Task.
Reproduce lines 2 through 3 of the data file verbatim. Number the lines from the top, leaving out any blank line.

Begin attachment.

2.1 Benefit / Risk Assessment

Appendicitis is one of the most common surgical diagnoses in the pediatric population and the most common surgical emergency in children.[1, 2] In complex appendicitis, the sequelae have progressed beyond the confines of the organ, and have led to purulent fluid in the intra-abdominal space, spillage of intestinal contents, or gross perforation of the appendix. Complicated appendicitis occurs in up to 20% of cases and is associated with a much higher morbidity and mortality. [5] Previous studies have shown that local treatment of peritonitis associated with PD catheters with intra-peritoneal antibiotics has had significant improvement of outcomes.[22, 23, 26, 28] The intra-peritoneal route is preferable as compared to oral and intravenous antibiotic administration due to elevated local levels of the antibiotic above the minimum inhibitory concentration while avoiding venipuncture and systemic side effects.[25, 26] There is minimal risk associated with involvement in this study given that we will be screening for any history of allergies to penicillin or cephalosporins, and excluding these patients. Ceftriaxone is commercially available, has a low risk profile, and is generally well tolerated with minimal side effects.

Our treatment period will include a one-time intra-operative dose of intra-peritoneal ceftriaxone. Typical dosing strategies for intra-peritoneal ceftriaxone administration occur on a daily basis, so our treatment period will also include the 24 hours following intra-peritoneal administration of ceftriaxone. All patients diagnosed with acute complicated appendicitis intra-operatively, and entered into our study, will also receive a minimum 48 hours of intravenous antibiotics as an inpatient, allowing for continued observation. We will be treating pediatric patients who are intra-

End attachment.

Appendicitis is one of the most common surgical diagnoses in the pediatric population and the most common surgical emergency in children.[1, 2] In complex appendicitis, the sequelae have progressed beyond the confines of the organ, and have led to purulent fluid in the intra-abdominal space, spillage of intestinal contents, or gross perforation of the appendix. Complicated appendicitis occurs in up to 20% of cases and is associated with a much higher morbidity and mortality. [5] Previous studies have shown that local treatment of peritonitis associated with PD catheters with intra-peritoneal antibiotics has had significant improvement of outcomes.[22, 23, 26, 28] The intra-peritoneal route is preferable as compared to oral and intravenous antibiotic administration due to elevated local levels of the antibiotic above the minimum inhibitory concentration while avoiding venipuncture and systemic side effects.[25, 26] There is minimal risk associated with involvement in this study given that we will be screening for any history of allergies to penicillin or cephalosporins, and excluding these patients. Ceftriaxone is commercially available, has a low risk profile, and is generally well tolerated with minimal side effects.

Our treatment period will include a one-time intra-operative dose of intra-peritoneal ceftriaxone. Typical dosing strategies for intra-peritoneal ceftriaxone administration occur on a daily basis, so our treatment period will also include the 24 hours following intra-peritoneal administration of ceftriaxone. All patients diagnosed with acute complicated appendicitis intra-operatively, and entered into our study, will also receive a minimum 48 hours of intravenous antibiotics as an inpatient, allowing for continued observation. We will be treating pediatric patients who are intra-